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# Imaginary Numbers

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posted on Jun, 15 2013 @ 02:30 PM

Originally posted by kwakakev

Instead of some liner relationship defining both side of the square as either both positive or both negative. We have a situation where one side of the square is negative and the other positive for some reason.

If the inputs have a half charge it could also account for √-1 and its subsequent stepping through imaginary and real values as the power rises.

Yea this is one way I see it. The concept of positive real numbers. The concept of negative real numbers. It seems the concept of squaring a number was defined. And then why not establish the concept of squaring a negative number. And then the concept of square rooting a number was defined and discovered. And then they ran into trouble with the rules when they tried to find the square root of a negative number. The only way to arrive at a solution would be to break the concept and rules of squaring a number, which depend on multiplying a number by itself. So it seems imaginary numbers were a way to change the rules of squaring meaning multiplying a real positive number or real negative number by its real positive or negative self. To defining a 'math trick' as allowing one to ignore the rule of squares dealing with their identical number, in order to square numbers of opposite signs (- or +) to get the otherwise impossible (according to established rules and definitions) negative square root.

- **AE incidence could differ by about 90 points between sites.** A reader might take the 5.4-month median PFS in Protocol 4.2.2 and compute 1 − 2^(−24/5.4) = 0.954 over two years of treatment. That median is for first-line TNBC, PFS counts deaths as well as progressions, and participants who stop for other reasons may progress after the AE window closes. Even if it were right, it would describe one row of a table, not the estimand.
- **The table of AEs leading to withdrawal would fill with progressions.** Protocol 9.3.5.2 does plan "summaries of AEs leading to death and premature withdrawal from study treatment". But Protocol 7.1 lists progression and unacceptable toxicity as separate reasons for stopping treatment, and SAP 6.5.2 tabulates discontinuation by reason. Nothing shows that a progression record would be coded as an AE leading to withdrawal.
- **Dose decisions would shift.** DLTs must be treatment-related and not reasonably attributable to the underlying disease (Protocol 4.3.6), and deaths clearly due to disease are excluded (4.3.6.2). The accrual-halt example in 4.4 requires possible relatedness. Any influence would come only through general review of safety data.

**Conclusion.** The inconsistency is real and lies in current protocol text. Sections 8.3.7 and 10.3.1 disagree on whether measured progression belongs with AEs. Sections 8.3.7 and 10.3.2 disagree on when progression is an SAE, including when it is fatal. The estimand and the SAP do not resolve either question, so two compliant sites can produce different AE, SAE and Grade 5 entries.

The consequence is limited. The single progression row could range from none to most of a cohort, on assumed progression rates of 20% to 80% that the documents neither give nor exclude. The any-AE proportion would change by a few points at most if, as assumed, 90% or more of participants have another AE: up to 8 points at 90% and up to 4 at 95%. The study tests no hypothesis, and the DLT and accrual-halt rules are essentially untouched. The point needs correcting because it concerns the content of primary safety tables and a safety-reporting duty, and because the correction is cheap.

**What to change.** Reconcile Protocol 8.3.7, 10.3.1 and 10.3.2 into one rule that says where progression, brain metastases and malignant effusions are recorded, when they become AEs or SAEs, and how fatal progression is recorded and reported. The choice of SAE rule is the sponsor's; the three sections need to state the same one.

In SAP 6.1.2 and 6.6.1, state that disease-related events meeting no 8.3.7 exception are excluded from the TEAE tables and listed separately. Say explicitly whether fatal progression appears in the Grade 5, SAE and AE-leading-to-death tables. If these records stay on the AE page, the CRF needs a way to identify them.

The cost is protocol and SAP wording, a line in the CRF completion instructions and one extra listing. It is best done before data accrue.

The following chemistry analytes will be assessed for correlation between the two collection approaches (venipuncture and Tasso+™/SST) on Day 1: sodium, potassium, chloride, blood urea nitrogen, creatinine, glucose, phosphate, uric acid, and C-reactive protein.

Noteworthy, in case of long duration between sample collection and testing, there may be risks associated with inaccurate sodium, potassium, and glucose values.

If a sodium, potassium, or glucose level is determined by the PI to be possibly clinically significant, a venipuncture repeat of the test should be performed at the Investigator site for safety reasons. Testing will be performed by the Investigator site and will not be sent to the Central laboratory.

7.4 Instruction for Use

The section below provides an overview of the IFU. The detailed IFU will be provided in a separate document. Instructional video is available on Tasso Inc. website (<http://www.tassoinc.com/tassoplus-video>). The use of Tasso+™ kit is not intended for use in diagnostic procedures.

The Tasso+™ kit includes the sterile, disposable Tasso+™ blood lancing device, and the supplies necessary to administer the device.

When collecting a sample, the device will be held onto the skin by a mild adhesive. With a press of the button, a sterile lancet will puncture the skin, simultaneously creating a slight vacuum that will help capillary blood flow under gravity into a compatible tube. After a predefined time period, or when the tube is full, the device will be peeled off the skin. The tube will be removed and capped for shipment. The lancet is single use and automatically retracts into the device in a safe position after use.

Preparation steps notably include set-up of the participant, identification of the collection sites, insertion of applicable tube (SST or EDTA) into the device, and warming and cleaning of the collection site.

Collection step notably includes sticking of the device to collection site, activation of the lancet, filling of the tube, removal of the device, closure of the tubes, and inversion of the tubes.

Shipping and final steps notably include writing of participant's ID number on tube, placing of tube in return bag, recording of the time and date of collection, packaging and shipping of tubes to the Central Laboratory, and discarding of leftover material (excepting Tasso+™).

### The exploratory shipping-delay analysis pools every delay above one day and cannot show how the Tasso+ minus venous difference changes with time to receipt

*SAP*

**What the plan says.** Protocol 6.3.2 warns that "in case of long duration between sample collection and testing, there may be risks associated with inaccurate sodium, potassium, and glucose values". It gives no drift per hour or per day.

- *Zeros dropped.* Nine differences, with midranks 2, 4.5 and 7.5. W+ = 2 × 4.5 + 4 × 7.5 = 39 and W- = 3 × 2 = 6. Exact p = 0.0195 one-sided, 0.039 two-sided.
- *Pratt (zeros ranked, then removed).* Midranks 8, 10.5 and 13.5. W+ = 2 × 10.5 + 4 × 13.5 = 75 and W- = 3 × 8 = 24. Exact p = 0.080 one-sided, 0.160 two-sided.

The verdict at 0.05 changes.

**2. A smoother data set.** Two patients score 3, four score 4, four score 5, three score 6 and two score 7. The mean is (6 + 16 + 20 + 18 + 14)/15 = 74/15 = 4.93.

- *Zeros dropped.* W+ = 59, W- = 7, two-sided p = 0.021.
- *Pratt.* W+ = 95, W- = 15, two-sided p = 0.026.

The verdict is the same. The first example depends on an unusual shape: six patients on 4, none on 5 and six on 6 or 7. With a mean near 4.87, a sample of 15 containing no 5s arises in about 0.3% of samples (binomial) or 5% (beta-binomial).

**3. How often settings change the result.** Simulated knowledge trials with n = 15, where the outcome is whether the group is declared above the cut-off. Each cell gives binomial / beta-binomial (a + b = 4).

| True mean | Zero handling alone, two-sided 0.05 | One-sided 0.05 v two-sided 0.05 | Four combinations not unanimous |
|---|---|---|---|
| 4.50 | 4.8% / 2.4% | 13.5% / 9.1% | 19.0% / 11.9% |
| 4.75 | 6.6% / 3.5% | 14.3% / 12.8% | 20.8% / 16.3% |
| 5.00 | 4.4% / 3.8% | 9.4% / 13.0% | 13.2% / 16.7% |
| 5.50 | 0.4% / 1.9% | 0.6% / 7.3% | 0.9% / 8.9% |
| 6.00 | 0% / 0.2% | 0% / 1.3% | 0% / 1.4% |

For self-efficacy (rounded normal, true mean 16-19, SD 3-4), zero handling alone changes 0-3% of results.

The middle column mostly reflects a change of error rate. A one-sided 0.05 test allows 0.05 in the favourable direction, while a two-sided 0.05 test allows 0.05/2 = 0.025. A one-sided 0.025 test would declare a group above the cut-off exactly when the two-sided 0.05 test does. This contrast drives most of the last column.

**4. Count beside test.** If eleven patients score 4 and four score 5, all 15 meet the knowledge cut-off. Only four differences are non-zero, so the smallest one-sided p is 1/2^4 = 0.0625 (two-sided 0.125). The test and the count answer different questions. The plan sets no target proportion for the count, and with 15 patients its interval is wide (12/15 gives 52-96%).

posted on Jul, 16 2013 @ 11:03 AM

Go to around 1:08:00

posted on Jul, 16 2013 @ 06:48 PM

Originally posted by EA006

Just looks like a more complicated math to me (multilayered). They can't be imaginary numbers if they have real world uses.
Maths therefore is incomplete.

No. You're misunderstanding the language. Mathematically the group and field structures are what they are.

One notion of "real" vs "imaginary" in common use to denote presence or absence of physicality or honesty/, as in, "commonly observed by multiple sane observers in the same way" vs "observed only by individual observers in their imagination in inconsistent ways".

That the numbers mentioned in mathematics are 'real' and 'imaginary' is a mere linguistic affectation and should not be taken to be meaningful or predictive.

They could have been called fnord-numbers, and co-fnord numbers which together form the field of fnordix numbers.
edit on 16-7-2013 by mbkennel because: (no reason given)

posted on Jul, 16 2013 @ 09:13 PM

Absolutely

It's simply a language innovation that allows graphical concepts to be accurately and effectively described & manipulated in plain text (no graph paper, rulers, compasses, protractors etc required). We'd have had far less confusion if a name other than 'imaginary' had been applied but I guess it is the logical opposite of 'real' so I can't condemn the innovation itself.
edit on 16/7/2013 by Pilgrum because: (no reason given)

posted on Jul, 22 2013 @ 03:59 PM

I know this is off topic, but I also know you like math and numbers and cool things, and I didnt know where else to post this...but it certainly is cool and intriguing.

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